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Velvet Sequel: Galaxie 500

Rykodisc reissues Galaxie 500

By Nicky Baxter

In the latter part of the '80s, there were two roads leading to success for Amerindie bands. One began in Athens, Ga., where the sleepy-eyed enigmaticism of R.E.M. had already spawned innumerable pretenders. The other path originated up north in the thrash-and-burn antics of big-city nonconformists like Hüsker Dü, the Pixies and the Replacements.

Boston's Galaxie 500, however, appeared to have arrived from another planet altogether, devising music that smoldered with intensity. Hotwiring early Velvet Underground to the space doodlings of the German band Can, the threesome emerged fully developed.

Regretfully, outside of the odd pop scribe and a few adventurous peers, no one seemed to notice that in Galaxie 500, stateside post-punk had the blueprint for a number of subgenres, including sadcore.

Copenhagen (Rykodisc), a concert caught on tape just months before Damon Krukowski, Dean Wareham and Naomi Yang parted ways (temporarily), and Galaxie 500 (also on Rykodisc), a four-CD set that brings together the band's previously released albums (and more), are timely reminders of an era when being "alternative" didn't automatically guarantee a big-label contract.

The latter collection is invaluable for rockophiles. In addition to Today (1988), On Fire (1989) and This Is Our Music (1990), Rykodisc sweetens the collection by adding a 14-track fourth disc full of previously unreleased cuts, alternative takes and early demos. Galaxie 500 is also enhanced with four video clips playable on multimedia compatible CD-ROMs.

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Info. about Damon and Naomi.

Rykodisc site on the band.

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Copenhagen offers live versions of such otherworldly gems as "Fourth of July," "When Will You Come Home" and fellow Bostonian Jonathan Richman's "Don't Let Our Youth Go to Waste."

The album exhibits a textural diversity that would surprise even diehard Galaxie 500 fans. "Decomposing Trees," the opening number, commences with singer/guitarist Wareham's brittle strumming, followed by Yang's sonorous, melodic bass and Krukowski's rattlesnake-shake tambourine. But it's Wareham's somnolent yowling that gives you the goose bumps; his voice is one of rock's most idiosyncratic wonders. After a coolly languorous beginning, the tension in "Trees'" mounts almost imperceptibly; listen to how Wareham's taffy-like guitar solo undulates like a Saharan desert mirage, alternating between delicately picked notes and frazzled chordal strokes.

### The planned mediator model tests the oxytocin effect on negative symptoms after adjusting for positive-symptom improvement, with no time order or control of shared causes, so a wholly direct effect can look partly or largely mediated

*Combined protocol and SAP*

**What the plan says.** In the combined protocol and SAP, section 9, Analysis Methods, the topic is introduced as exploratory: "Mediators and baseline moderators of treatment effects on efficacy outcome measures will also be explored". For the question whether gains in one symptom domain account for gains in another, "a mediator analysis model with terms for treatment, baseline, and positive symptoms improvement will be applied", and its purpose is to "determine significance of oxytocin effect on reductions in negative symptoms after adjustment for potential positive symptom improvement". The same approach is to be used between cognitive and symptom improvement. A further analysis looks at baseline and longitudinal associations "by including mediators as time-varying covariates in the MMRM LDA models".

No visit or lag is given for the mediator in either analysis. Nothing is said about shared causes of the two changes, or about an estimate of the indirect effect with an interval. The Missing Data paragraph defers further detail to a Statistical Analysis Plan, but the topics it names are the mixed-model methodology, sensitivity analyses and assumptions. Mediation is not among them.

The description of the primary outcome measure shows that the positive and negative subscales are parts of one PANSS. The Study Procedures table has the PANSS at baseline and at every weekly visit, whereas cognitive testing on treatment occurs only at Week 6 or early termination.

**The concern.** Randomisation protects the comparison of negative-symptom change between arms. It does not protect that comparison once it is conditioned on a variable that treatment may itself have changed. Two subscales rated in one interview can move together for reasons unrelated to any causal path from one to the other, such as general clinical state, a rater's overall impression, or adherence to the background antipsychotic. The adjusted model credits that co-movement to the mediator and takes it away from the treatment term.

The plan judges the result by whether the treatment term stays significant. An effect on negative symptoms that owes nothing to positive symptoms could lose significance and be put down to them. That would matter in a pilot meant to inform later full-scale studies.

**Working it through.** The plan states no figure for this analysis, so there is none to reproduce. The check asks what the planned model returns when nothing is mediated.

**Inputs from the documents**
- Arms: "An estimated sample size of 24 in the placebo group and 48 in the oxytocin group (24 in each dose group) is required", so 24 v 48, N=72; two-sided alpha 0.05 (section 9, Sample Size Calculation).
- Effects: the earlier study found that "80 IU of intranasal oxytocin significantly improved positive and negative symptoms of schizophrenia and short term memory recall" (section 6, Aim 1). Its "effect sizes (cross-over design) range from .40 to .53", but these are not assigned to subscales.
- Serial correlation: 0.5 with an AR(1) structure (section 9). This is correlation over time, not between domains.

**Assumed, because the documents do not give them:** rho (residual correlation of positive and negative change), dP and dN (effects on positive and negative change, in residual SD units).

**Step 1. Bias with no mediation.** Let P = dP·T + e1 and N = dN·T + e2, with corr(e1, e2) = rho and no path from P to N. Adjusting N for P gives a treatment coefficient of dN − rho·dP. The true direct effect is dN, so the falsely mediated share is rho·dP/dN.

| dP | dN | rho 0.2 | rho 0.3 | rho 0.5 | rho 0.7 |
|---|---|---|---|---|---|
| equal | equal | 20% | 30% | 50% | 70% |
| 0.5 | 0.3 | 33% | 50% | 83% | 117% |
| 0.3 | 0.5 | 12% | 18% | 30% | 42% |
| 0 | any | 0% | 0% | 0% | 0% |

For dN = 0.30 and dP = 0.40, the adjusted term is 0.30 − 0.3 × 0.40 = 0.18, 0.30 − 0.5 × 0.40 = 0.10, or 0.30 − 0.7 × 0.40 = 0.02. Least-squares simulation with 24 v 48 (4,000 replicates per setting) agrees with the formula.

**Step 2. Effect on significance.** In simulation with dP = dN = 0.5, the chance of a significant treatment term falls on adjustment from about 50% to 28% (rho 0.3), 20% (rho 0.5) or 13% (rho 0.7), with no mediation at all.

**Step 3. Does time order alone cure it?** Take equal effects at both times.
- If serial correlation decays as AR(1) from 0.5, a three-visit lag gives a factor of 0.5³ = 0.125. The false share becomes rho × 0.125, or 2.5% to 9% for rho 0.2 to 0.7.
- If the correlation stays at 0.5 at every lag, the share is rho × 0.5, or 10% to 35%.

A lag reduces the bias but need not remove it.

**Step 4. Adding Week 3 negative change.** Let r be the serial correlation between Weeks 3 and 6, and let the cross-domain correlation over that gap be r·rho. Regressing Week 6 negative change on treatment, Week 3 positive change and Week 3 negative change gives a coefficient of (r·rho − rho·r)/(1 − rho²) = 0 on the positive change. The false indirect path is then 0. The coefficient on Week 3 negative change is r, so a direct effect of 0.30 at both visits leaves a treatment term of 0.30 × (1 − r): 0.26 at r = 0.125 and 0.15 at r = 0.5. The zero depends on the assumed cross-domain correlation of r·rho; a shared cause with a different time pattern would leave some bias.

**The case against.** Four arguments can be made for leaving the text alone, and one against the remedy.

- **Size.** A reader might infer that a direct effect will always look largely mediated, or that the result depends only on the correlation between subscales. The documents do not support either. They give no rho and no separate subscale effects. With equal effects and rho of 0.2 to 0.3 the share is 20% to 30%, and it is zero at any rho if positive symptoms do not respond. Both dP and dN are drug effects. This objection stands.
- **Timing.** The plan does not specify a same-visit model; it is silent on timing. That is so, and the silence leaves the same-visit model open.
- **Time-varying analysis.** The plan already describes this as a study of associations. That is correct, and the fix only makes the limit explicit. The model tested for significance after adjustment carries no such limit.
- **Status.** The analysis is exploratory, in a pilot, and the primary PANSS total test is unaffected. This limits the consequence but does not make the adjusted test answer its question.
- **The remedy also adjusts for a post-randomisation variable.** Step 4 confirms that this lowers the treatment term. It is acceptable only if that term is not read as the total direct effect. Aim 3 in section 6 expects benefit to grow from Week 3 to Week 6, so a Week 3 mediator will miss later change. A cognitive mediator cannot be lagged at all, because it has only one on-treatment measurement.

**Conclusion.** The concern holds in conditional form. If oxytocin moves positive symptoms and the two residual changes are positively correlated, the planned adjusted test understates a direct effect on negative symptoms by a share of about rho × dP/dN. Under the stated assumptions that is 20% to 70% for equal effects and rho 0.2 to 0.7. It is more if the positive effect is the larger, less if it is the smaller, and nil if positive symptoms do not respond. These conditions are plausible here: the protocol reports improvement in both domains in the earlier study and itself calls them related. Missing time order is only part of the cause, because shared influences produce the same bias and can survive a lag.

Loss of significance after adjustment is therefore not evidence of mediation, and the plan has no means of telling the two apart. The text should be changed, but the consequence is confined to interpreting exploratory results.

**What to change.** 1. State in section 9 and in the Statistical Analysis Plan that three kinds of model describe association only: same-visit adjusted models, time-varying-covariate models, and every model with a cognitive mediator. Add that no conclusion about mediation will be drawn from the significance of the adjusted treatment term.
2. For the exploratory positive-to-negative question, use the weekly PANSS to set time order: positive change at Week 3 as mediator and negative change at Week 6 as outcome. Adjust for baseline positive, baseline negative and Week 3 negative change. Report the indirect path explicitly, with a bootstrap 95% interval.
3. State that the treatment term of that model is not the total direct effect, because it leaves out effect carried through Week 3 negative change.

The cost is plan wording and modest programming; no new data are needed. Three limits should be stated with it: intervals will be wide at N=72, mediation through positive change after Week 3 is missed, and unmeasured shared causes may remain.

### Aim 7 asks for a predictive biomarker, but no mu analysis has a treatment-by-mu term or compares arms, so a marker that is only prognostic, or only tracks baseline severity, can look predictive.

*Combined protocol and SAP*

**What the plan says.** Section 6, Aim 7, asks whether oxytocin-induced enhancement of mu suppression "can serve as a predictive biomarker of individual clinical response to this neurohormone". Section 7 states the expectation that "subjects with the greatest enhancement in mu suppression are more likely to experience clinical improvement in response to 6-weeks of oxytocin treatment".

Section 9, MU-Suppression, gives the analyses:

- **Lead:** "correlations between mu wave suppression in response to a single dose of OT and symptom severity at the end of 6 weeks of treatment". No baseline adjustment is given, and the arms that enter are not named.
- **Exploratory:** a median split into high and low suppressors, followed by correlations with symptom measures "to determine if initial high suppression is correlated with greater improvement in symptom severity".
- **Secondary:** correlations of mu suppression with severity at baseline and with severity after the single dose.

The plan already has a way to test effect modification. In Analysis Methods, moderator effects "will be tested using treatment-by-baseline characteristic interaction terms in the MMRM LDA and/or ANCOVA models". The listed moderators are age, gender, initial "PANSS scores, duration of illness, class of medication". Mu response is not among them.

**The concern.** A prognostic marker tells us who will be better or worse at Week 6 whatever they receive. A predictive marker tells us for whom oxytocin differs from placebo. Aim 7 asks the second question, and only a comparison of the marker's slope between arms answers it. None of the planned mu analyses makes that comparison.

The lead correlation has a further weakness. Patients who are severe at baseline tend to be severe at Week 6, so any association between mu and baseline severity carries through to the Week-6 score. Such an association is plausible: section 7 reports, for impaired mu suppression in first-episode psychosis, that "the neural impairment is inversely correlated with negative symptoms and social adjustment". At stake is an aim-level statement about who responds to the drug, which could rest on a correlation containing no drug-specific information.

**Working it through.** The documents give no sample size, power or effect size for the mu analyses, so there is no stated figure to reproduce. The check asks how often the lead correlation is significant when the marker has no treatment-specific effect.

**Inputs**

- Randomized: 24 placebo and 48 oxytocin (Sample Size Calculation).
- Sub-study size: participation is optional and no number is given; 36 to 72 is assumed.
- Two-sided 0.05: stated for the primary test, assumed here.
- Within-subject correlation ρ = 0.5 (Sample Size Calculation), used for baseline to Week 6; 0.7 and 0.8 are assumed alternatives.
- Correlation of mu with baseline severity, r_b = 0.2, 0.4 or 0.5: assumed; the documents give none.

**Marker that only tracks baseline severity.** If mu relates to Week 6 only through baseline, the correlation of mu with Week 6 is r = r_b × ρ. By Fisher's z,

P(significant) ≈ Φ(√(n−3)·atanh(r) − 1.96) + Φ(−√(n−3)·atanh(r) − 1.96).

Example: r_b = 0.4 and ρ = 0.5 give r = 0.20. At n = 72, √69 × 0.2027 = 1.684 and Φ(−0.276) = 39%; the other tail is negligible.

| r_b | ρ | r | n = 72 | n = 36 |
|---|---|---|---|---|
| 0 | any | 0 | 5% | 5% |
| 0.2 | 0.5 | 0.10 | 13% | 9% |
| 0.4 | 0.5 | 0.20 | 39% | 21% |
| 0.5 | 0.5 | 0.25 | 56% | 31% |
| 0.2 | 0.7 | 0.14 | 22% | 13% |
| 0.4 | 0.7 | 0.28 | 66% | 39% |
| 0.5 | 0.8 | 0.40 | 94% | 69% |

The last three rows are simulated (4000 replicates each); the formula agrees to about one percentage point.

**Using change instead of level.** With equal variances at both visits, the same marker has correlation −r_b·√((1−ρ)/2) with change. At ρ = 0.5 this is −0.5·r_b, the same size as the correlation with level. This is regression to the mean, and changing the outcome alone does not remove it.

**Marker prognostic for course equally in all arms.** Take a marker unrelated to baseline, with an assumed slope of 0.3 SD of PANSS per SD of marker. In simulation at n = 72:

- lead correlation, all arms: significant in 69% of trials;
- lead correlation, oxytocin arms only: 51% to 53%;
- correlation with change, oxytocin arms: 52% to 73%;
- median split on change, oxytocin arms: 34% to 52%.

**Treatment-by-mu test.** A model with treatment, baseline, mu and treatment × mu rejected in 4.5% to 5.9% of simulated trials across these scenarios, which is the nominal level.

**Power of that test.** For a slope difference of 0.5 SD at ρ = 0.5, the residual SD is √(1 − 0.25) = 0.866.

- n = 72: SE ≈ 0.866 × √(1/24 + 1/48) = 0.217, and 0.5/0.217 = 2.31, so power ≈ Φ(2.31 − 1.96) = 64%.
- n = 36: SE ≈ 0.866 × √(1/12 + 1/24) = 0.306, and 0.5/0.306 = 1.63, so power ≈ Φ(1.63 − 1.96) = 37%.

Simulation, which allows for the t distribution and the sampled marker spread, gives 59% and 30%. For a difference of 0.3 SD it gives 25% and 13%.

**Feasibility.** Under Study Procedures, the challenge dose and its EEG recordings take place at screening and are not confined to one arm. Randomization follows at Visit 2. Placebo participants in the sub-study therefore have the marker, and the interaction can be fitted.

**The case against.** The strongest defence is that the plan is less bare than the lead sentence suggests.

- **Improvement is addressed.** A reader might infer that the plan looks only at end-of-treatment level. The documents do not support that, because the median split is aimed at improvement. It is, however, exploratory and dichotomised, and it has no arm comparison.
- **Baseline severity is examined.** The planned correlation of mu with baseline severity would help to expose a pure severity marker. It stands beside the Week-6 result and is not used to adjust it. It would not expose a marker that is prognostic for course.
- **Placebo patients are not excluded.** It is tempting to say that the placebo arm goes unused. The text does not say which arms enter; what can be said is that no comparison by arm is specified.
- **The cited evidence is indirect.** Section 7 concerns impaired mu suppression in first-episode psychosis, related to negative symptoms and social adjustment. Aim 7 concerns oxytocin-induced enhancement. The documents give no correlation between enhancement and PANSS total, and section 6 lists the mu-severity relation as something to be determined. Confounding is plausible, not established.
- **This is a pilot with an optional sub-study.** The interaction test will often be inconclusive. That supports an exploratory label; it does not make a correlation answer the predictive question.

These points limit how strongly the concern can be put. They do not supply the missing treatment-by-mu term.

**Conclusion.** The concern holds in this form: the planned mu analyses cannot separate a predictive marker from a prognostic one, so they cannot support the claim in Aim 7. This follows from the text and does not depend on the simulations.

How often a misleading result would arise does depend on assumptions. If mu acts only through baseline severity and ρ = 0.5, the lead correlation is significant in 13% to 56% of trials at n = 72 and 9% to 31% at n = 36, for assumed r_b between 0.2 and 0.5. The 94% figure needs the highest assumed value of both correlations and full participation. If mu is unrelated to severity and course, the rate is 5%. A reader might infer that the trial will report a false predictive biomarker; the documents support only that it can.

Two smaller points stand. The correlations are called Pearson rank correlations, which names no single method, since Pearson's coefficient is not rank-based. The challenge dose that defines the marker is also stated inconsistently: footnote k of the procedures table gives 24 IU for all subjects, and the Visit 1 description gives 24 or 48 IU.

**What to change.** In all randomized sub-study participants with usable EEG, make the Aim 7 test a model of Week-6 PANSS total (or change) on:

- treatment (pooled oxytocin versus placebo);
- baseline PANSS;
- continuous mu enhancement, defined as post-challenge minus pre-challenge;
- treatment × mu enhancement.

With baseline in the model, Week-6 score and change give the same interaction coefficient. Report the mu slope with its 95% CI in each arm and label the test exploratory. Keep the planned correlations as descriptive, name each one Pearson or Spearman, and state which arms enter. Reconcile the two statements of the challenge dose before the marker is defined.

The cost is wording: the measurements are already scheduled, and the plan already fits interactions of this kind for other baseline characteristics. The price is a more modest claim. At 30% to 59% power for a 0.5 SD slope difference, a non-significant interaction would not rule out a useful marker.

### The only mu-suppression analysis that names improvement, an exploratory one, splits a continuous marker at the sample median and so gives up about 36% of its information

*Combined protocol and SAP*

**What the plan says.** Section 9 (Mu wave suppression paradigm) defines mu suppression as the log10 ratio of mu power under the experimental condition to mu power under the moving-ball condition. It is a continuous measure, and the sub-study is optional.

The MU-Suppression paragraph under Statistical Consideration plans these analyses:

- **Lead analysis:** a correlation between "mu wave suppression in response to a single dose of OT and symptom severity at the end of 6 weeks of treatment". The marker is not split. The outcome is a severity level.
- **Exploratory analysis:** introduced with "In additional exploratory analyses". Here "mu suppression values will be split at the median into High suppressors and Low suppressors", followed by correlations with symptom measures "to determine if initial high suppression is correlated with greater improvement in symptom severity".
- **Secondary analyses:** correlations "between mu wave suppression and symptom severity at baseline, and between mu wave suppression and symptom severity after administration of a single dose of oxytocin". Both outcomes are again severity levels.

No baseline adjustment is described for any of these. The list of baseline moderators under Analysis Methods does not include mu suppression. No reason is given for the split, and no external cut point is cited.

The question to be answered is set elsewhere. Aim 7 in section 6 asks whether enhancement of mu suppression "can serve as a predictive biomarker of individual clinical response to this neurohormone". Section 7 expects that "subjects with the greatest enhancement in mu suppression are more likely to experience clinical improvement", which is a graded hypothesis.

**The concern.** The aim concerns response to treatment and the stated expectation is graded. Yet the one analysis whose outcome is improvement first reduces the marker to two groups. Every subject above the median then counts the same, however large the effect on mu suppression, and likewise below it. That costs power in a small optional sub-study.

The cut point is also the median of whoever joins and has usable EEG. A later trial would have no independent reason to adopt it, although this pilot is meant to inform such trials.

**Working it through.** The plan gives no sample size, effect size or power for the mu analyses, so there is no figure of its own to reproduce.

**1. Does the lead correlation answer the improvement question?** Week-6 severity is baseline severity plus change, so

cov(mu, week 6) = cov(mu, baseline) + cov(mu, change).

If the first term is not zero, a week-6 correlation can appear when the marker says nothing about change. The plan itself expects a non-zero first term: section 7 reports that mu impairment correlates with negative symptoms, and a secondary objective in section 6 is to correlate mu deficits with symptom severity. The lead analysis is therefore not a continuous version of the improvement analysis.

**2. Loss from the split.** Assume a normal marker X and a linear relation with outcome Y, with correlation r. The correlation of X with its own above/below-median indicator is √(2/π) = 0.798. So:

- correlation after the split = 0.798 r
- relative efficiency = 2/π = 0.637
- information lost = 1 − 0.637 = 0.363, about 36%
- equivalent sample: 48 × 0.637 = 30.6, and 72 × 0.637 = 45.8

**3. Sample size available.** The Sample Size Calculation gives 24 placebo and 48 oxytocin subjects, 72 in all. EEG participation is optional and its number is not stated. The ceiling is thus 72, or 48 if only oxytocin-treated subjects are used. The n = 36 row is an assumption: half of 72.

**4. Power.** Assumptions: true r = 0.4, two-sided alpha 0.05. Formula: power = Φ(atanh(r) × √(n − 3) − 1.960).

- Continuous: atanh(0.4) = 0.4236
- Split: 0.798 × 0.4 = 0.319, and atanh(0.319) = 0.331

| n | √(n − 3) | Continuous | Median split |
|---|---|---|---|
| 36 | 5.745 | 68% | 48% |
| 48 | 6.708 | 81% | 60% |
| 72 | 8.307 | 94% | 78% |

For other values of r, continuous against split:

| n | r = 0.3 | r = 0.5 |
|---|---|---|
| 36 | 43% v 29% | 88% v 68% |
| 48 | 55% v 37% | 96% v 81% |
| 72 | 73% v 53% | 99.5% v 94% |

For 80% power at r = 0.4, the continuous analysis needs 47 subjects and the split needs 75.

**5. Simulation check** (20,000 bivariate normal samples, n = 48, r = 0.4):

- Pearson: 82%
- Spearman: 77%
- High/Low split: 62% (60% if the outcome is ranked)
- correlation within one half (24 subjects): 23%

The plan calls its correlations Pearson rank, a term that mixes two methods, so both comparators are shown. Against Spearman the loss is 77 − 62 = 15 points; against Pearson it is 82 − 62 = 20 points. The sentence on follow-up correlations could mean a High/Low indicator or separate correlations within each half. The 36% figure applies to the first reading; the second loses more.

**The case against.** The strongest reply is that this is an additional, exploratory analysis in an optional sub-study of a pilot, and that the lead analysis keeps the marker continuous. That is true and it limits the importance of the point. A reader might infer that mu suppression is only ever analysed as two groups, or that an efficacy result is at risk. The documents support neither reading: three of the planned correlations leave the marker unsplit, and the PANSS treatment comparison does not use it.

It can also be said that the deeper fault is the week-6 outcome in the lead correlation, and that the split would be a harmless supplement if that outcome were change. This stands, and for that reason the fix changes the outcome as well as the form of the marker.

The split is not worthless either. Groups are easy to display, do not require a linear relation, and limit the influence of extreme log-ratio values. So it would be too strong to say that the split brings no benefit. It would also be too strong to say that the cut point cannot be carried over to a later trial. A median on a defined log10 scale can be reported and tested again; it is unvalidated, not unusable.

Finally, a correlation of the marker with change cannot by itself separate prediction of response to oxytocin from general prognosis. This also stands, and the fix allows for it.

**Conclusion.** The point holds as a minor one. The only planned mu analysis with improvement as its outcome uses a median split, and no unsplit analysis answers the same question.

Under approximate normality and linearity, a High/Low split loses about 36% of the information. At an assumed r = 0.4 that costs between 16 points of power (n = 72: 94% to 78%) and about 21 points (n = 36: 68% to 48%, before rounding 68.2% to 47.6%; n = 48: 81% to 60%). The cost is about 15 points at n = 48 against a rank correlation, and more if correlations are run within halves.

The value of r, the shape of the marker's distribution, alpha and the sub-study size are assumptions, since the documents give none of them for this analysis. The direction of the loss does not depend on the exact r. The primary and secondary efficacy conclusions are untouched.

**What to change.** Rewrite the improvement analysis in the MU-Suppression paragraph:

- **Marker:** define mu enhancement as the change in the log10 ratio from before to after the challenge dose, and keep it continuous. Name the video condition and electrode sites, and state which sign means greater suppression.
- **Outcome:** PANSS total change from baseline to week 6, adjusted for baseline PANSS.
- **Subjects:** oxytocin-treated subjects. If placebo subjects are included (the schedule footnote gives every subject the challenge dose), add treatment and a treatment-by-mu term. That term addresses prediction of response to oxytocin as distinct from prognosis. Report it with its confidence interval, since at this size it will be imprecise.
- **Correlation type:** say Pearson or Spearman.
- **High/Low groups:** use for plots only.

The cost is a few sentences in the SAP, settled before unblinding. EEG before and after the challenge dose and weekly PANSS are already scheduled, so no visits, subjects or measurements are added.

"Fourth of July" is the sort of skewed avant-garde pop the Velvet Underground trailblazed three decades ago. Primal Lou Reed-like guitar plays grouchy host to buoyant bass and the kind of tribal stomp swiped from Velvet's drummer Maureen Tucker.

Ironically, the band's rendition of V.U.'s "Here She Comes Now" is only vaguely reminiscent of the original, a tribute to Galaxie 500's perverse pop sense. Wareham replaces Reed's sinister sneer with the forlorn caterwaul of a man who has resigned himself to a world of girl trouble and perhaps derives a shiver of masochistic thrill from the torture.

The bad news is that Galaxie 500 imploded too early; the good news is that we have Copenhagen and Galaxie 500 to remind us of the group's fragile magic. Finally, under the aegis of Damon and Naomi (minus Wareham), the band's moodily atmospheric muse is still alive and shining brightly.

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